Songs have a way of becoming mementos for persons, places, events, and feelings. The weekend of May 31 is a special one for me. Let me use two songs to tell you why.
Years ago, he and I were eager to get married. But after six months of dating, he could see - ironically, better than I could - that I was not eager to marry him. Six months of hope and mounting anxiety fizzled out in an early morning Starbucks conversation when we realized it was time to give it up. But during that conversation, he was full of peace, despite the fact that he still felt I was the only one for him.
On the drive back to campus he turned up a song that explained this peace. It was from the first album of a band called Telecast.
I just need You
Til You're all I can see
You're the Lord of Lords
And the King of kings
And Jesus, You're all this heart needs
I hear the rain and the thunder
And in it hear Your voice
Crying out to me
"Come to Me you who are weary
And I will give you rest
I will set you free"
This song represented his new prayer. It became mine, too. The lesson cut hard and deep, but we learned that when we grasped at our ideal of life, no matter how golden it looked, we languished. When we surrendered it to the Lord, we fell back on a much better ideal - and peace to boot.
That better ideal is summed up in an anecdote that impressed me in high school. A poor solitary woman looks in her pantry and sees only a dry crust of bread. “What?” she says. “All this and Christ besides?”
This story, in all its simplicity, rings true. Knowing Christ is everything, and an abundance beyond measure!
For years a dominating theme in my church circles was suffering. The lessons were profound, and I’ve learned a lot about weeping, for myself and with those who weep. But I wonder if some of us, including myself, have been so focused on what we’ve lost that we forget what we have gained.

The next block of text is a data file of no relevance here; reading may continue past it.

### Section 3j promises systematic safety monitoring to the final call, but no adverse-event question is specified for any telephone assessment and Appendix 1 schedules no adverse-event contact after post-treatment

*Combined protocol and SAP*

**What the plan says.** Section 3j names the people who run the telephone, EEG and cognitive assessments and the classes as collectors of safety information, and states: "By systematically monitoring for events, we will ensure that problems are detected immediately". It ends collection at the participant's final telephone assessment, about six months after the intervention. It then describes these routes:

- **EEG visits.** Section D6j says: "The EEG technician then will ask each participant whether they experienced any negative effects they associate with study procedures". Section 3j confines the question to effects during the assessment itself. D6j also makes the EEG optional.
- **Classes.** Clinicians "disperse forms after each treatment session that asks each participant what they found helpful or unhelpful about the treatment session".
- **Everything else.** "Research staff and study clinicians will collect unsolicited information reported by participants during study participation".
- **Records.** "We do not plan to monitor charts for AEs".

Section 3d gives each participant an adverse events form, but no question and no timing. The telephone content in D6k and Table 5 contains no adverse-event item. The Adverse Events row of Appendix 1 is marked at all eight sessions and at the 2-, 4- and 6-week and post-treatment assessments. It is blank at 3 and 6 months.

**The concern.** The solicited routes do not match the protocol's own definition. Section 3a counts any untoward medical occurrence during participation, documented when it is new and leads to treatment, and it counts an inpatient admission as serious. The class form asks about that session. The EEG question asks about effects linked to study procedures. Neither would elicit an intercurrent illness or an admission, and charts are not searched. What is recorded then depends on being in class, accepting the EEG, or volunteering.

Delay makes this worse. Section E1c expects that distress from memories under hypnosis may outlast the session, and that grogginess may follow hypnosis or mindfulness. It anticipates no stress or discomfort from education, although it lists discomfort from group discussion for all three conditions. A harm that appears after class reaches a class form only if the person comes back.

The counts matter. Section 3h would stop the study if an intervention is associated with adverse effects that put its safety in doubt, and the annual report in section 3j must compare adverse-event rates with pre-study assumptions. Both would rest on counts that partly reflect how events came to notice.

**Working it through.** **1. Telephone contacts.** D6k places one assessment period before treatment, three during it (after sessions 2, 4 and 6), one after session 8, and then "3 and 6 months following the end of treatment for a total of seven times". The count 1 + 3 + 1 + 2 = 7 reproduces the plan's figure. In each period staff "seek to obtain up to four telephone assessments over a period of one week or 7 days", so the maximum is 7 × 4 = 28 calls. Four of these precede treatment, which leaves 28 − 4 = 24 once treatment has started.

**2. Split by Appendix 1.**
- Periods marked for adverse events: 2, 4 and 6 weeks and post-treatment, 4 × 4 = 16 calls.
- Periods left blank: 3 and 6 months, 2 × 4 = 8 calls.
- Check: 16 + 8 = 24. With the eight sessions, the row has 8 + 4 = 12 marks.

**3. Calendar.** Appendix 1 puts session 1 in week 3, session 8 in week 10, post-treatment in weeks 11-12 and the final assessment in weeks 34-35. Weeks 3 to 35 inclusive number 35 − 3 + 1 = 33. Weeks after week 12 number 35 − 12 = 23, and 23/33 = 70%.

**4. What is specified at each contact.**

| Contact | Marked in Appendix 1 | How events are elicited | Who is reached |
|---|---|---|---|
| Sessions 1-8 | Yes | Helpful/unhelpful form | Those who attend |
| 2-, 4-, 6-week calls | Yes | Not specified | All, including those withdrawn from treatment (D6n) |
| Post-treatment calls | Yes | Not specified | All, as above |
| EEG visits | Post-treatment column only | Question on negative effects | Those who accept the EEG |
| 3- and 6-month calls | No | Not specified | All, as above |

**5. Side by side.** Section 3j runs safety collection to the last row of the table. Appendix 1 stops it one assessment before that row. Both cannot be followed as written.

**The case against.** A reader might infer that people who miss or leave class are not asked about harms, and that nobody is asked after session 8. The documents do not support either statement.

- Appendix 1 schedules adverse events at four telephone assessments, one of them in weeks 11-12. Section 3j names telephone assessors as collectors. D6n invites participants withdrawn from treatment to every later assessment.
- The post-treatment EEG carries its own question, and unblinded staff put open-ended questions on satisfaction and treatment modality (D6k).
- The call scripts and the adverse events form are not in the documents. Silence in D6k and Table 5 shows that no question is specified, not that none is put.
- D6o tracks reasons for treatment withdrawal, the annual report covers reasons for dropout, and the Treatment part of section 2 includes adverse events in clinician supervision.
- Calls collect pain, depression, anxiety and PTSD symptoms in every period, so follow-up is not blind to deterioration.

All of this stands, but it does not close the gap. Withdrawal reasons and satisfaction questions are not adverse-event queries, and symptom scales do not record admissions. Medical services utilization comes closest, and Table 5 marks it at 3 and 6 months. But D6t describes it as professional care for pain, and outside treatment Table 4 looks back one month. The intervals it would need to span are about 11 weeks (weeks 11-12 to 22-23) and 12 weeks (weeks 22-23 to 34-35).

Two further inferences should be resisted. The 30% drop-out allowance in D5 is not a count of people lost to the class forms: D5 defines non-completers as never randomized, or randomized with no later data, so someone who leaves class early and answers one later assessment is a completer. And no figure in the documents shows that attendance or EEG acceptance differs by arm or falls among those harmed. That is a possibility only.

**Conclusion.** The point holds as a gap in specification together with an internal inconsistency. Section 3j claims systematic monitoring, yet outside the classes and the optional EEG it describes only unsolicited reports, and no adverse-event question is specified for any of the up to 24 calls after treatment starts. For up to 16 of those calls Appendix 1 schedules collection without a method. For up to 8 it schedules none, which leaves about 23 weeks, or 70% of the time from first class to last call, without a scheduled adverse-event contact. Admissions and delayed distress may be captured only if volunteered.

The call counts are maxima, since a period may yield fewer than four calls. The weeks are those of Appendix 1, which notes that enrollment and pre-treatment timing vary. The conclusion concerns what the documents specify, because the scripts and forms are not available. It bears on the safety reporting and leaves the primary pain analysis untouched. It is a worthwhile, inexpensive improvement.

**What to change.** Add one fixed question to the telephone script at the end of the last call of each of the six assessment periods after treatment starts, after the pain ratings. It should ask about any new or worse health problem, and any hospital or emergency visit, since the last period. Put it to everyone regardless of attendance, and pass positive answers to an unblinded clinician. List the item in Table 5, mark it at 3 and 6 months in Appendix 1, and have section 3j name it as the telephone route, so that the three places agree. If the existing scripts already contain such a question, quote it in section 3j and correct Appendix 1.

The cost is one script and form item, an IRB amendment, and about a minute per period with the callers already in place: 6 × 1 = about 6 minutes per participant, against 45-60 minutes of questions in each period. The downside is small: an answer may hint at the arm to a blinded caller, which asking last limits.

We have gained Christ.
I don’t just mean the future presence of Christ, when all things are made new. That is the crown, most certainly. But we have gained peace with God now (Rom. 5:1). We are delivered from the domain of darkness now (Col. 1:13). We have his word now - we have more Bibles than people in our house! I have a new life in Christ now, not the vicious one I would have pursued apart from his intervention. Oh, I’m so glad!
And that brings me to the second song. The joy of what we have gained in Christ is expressed in the words of this well known hymn:
And can it be that I should gain
An int'rest in the Savior's blood?
Died He for me, who caused His pain?
For me, who Him to death pursued?
Amazing love! how can it be
That Thou, my God, should die for me?
And this is the song we sang at my wedding, my wedding with the guy who had broken up with me. Four months after calling things off, we found ourselves together again and very much in love. Having learned to walk by faith and surrender our dearest hopes to God, we were truly free to receive marriage as a gift, not an entitlement, reward, or wise calculation.
That day was twelve years ago this Sunday. In the years since, life has dealt its unpredictable blows. We know there are more to come. Sometimes the idea of them is paralyzing. I’m so grateful for the experience my husband and I had of giving each other up; I think of it and remember that Christ is enough in loss. I think of it and remember how he is behind our story. He finishes what he starts. And, I think of that song and remember all that we have gained - and all the good that awaits us.